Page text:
Sound Advice on Classroom Acoustics
- By Julie Sturgeon
- July 1st, 2003
When the Acoustical Society of America’s (ASA) new standards for educational classrooms were upheld on February 28, 2002, the celebration marked the end of five years of concentrated efforts. In 1997, professionals from HVAC, facilities planning, acoustical engineering and architecture industries; school audiologists; school administrators and educators; professors; and even lay people whose children struggle with hearing handicaps gathered to begin translating the research data into a workable construction blueprint. A total of 56 volunteers contributed to the final product.
Although the resulting document was written for K-12 classrooms, college input had its impact. One professor writes that, at his school, you could hardly make the students hear you — and, if they got the wrong idea or got off on the wrong track, they weren’t really learning. So, as ASA’s Standards Manager Susan Blaeser stresses, universities want to sit up and pay attention to this new construction wave as well.
CP&M: What prompted these new standards? What gaps were you trying to fix?
Blaeser: It came up as a result of increased concern among educators and acousticians that the sound level in classrooms was making it hard for children to learn. And when a topic becomes popular, scientists start doing research on it, they present papers and that research generates more research.
Naturally, people started to say there really should be a standard. This is typical because standards usually follow research. Experts in a given field try to gather the knowledge they have in the literature and best practices and bring it down to something people can employ in many circumstances. We all use standards, but we may not know it. When you buy a can of oil weighted W40, it’s graded according to a standard. Film is rated as ASA 400.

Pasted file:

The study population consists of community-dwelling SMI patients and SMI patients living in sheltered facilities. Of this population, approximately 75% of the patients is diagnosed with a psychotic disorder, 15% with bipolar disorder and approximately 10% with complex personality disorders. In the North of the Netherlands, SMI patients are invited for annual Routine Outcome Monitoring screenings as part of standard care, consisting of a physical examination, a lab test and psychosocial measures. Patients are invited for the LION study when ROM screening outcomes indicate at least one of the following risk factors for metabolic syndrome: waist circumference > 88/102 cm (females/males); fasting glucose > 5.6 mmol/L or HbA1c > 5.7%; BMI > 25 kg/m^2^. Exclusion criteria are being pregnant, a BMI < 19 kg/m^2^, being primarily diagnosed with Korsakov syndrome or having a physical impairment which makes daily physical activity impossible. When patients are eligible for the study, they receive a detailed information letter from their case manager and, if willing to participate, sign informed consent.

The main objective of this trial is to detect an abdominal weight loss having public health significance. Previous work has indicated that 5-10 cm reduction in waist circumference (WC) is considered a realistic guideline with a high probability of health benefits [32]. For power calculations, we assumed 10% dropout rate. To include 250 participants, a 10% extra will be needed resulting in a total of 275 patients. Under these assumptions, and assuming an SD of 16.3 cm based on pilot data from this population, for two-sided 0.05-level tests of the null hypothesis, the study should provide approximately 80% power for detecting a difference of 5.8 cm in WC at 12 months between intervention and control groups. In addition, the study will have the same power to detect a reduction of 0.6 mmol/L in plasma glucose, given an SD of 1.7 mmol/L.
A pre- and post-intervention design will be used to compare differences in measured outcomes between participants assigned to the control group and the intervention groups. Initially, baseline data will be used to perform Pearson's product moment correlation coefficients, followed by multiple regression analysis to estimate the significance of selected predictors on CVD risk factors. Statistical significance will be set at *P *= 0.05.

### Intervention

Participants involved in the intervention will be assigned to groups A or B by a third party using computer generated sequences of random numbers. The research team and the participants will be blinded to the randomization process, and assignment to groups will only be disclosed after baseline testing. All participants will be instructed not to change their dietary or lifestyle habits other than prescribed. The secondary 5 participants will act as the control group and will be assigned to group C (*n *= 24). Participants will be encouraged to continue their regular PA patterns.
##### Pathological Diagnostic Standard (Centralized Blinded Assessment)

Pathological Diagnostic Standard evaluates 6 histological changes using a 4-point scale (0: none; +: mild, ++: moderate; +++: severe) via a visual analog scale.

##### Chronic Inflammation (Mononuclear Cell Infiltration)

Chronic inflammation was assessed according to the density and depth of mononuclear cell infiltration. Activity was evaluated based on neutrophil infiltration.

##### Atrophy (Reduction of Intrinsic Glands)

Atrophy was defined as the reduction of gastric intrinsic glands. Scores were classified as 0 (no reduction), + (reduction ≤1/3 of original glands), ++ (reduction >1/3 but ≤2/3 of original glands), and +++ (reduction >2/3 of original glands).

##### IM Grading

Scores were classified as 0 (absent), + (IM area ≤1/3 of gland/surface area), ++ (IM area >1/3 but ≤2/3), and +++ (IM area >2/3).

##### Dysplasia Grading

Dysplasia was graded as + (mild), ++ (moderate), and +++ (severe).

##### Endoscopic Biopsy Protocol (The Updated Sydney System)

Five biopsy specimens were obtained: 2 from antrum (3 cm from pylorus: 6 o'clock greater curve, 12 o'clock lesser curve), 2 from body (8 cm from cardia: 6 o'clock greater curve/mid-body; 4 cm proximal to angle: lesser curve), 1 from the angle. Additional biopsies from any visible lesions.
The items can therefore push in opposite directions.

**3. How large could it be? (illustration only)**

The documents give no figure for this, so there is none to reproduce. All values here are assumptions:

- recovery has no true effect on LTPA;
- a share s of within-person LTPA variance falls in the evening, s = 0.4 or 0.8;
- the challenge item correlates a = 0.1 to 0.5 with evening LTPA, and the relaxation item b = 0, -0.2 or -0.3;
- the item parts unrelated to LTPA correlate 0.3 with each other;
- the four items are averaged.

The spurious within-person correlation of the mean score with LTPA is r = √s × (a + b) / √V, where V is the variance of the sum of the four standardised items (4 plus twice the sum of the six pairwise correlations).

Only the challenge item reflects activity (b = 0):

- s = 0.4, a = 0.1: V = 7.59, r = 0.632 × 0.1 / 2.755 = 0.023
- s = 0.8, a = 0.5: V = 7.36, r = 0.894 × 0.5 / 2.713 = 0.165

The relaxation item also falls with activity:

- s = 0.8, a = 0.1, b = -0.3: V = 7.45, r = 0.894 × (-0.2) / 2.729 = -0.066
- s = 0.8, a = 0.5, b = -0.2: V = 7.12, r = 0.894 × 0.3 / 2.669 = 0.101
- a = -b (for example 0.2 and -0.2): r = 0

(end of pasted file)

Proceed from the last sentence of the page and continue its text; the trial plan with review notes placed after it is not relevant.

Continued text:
CP&M: So this is a new document, not a revision?
Blaeser: This is the first standards specifically for classroom acoustics, although the levels recommended have been around for many years. Actually, we went back in books written in the ’50s, so this is not new knowledge. But, the problem is, we’ve become more modern. In older times, schools were inherently quieter. There was less noise from air conditioning and heating systems, less traffic going by and there were fewer planes overhead.
Nor is it exclusive. The limits and levels we recommend are the same as those the World Health Organization recommends.
CP&M: Studies you cite show a difference between children’s hearing and adults’. How does that impact colleges’ decisions to follow the guidelines?
Blaeser: Actually there is a discussion of reverberation control for larger university classrooms in the standards, but it’s an annex. We have people working on that aspect.
But the need to be able to hear to learn is the core of most learning. A room with an echo makes it hard to listen if you’re age four or 40. Have you ever gone to a meeting in a hotel where the air conditioner is so loud nobody can hear the speaker? If that’s going on in your college classroom, your students are being short changed of their opportunity to learn.
Young children can miss as much as one word in every four. That means 25 percent of what the teacher says goes right out the window. And we’re talking in terms of normal hearing children, not kids with a stuffy ear from a head cold. Now, adults do learn to fill in a certain amount — if you didn’t hear every word you figure out what’s said from the context. Surely college students fall into that category but, if they’re taking something that’s new and challenging, they may not have the context.
You’re spending the money for the design of the building in the first place, so take the extra step to ensure the rooms don’t have an echo.
CP&M: Can manufacturers deliver these standards today?
Blaeser: It’s not a problem. All the materials are available — the acoustical ceiling tiles, paneling and other materials. Certainly, if there’s a demand for this, then there will be even more materials available.
If you are interested in a copy of the standards, the price is $35 at the Standards Store link: http://asa.aip.org>.